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Joseph D. Rosenblatt, M.D.
Professor of Medicine, Microbiology and Immunology, University of Miami Medical School and Sylvester Comprehensive Cancer Center, Miami, FL

Prof. Rosenblatt has been working at the University of Miami since 2001. Previous to the University of Miami, he was a faculty at the University of Rochester and at the University of California at Los Angeles. His research has focused on development of novel immunologic approaches to cancer treatment.  The laboratory has developed both antibody and gene therapy based treatments, designed to augment immune response.  These include novel antibody-fusion proteins designed to deliver anti-angiogenic molecules targeting HER2, EGFR and other tumor targets as well as immune effector molecules, such as NKG2D-ligands, designed to engage both the innate and adaptive immune response against tumors. In addition, Dr. Rosenblatt has been actively engaged in clinical research including testing of novel antibody based and gene therapy approaches to cancer.  He is a former member of the NCI Clinical Oncology Study Section and had previously been a longstanding member of the Experimental Therapeutics II (ET-II) and Clinical Immunology and Immunotherapy (C-IT) Study Sections.  Dr. Rosenblatt has authored over 120 peer reviewed scientific papers and numerous reviews and book chapters, and is a co-inventor of 16 patents. He received his MD from UCLA  and conducted his internship and residency at the UCLA school of Medicine.


Mark Pegram, M.D.

Susy Yuan-Huey Hung Professor, School of Medicine, and Director of Breast Cancer Treatment Center, Stanford University, Palo Alto, CA


Dr. Pegram is the first director of the Breast Cancer Oncology Program at Stanford Women’s Cancer Center, and the co-director of Stanford’s Molecular Therapeutics Program. He is a renowned clinician and scholar in breast cancer research and a leader in translational medicine. Dr. Pegram played a major role in developing the drug Herceptin as a treatment for HER2-positive breast cancer. His laboratory experiments demonstrated that combining Herceptin with chemotherapy effectively killed cancer cells that overproduced the growth factor HER2. Dr. Pegram’s current research efforts include a continued focus on the cancer-associated gene that encodes HER2 and developing new ways to target cancer cells expressing this protein. He is also pursuing strategies to target estrogen receptors, implicated in some 70 percent of all breast cancer cases.Dr. Pegram earned his undergraduate and medical degrees from the University of North Carolina before joining the faculty of the University of California, Los Angeles. He spent five years at the University of Miami Miller School of Medicine, where he was a Sylvester Chair professor of medicine in the Braman Family Breast Cancer Institute and associate director for clinical research in the University’s Sylvester Comprehensive Cancer Center. He joined the Stanford faculty in 2012.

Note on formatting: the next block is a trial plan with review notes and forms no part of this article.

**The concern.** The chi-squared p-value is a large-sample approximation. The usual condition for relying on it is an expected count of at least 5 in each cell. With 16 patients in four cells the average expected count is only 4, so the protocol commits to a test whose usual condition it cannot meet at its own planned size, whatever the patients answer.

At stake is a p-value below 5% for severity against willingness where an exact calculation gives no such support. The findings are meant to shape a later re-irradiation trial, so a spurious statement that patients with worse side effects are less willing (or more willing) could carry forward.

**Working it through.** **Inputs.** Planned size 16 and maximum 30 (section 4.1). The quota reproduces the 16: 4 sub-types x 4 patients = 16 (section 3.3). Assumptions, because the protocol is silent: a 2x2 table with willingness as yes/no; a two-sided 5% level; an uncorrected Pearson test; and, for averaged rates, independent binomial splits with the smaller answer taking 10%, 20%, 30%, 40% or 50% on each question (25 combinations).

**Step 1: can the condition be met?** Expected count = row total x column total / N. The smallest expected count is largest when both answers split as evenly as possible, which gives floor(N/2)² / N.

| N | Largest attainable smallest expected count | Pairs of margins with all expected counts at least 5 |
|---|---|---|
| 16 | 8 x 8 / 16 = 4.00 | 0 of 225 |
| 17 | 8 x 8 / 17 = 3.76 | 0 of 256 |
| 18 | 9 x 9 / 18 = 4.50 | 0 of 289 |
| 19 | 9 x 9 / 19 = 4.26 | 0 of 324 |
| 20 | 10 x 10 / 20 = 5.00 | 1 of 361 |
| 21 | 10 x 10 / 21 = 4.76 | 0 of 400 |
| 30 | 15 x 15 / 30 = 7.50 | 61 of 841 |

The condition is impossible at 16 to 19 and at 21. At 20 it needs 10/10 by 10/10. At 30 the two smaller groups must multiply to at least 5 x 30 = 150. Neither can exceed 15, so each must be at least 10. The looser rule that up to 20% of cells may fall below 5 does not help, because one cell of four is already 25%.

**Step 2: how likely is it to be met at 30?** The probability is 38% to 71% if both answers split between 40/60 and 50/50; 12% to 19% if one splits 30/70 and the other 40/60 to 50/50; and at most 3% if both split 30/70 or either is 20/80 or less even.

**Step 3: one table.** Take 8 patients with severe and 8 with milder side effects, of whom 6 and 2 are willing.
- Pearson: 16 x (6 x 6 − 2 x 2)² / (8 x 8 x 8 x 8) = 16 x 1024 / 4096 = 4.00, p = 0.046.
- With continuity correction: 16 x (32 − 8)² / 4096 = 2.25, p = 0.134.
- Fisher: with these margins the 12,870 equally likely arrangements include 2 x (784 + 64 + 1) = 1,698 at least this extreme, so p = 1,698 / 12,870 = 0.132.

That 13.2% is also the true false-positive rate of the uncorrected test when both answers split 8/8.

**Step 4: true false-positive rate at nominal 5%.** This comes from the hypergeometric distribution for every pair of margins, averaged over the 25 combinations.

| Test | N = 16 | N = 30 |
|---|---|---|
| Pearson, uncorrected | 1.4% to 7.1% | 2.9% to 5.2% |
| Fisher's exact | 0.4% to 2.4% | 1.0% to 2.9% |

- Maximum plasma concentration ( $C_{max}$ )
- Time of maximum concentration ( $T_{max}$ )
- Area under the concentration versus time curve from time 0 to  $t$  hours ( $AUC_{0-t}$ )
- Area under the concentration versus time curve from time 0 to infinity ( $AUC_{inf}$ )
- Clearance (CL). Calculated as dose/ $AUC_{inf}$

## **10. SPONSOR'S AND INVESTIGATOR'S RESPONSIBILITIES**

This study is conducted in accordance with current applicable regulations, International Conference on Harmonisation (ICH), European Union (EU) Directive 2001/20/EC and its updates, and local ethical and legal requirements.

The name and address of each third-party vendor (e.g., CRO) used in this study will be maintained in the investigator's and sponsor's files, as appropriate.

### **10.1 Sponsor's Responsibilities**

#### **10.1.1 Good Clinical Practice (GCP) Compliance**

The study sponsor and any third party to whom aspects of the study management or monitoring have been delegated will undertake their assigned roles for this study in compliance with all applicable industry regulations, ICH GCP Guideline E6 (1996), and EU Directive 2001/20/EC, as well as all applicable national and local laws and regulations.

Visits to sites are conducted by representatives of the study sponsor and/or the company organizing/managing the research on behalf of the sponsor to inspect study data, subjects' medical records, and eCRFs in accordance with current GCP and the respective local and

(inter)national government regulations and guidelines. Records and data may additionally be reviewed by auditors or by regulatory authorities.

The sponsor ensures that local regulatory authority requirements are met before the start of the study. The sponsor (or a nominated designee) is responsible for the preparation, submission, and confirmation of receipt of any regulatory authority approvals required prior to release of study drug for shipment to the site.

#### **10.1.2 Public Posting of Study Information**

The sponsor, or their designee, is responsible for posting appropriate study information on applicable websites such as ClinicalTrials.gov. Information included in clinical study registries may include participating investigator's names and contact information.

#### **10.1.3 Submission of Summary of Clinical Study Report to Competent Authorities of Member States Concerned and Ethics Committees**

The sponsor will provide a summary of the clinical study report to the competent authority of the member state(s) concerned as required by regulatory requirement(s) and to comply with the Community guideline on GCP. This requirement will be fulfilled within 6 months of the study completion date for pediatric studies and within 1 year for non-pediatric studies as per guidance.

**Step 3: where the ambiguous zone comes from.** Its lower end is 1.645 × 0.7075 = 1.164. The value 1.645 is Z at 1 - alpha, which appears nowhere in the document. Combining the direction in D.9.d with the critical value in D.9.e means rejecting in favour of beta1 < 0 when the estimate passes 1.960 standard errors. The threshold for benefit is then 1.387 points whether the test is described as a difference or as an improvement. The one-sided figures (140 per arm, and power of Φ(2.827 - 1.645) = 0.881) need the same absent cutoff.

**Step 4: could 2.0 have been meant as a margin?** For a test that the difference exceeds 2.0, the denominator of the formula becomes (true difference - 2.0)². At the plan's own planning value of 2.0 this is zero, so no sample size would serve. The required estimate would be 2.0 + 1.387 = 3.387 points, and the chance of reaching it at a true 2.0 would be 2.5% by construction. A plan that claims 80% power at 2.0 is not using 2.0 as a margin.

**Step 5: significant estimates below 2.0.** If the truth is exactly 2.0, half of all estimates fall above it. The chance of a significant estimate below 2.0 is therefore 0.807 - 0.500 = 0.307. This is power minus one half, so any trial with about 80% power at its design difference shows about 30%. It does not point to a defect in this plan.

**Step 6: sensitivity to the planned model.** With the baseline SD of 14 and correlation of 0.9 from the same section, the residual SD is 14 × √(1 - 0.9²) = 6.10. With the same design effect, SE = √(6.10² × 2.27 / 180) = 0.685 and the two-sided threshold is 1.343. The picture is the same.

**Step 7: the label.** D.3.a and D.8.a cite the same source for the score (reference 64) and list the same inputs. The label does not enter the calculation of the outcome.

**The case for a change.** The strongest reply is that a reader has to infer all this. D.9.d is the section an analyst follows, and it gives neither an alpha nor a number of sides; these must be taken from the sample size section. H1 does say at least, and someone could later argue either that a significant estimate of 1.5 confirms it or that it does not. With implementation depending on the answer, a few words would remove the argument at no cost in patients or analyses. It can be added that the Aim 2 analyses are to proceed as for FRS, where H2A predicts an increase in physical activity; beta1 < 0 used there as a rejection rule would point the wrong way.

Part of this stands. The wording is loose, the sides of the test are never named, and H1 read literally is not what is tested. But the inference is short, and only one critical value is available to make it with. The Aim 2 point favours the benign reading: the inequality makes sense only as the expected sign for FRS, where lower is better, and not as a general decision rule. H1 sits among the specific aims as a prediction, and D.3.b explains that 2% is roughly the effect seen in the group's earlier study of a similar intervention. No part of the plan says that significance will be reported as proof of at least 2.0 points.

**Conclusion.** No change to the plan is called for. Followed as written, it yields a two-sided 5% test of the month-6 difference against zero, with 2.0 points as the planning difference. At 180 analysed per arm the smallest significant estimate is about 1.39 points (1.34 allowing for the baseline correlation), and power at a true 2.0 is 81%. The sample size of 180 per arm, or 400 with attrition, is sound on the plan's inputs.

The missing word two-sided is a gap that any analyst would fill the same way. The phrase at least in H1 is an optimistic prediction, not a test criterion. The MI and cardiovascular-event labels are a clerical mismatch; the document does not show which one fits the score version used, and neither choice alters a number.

Rolf Brekken, Ph.D.
Effie Marie Cain Research Scholar in Angiogenesis Research &  Professor, Hamon Center for Therapeutic Oncology, University of Texas Southwest Medical Center, Dallas, TX.

Dr. Brekken is Professor of Surgery and Pharmacology at UT Southwestern Medical Center in Dallas and also is Deputy Director of the Hamon Center for Therapeutic Oncology Research at UT Southwestern Medical Center. Over his career, Dr. Brekken has developed a particular interest in understanding how cancer therapy affects the tumor microenvironment and how stromal elements influence response to therapy. He is currently focused on gaining an understanding of the function of matricellular proteins (SPARC and fibulin-5) in cancer; the biology of anti-VEGF therapy; and the contribution of macrophages and other immune cells to the metastatic cascade. Dr. Brekken is the Effie Marie Cain Scholar in Angiogenesis Research and receives funding from the ACS, NCI, DOD, CPRIT, Mary Kay Foundation and biopharmaceutical companies. He is an author on over 100 peer-reviewed scientific papers and is a senior editor for Cancer Research. Dr. Brekken received his BA in Biology from Luther College in Decorah, IA and his PhD (Cell and Molecular Biology) from UT Southwestern Medical Center. He was a postdoctoral fellow in the Department of Vascular Biology at the Hope Heart Institute in Seattle, WA where he studied how the extracellular matrix contributes to vascular function in and growth of tumors.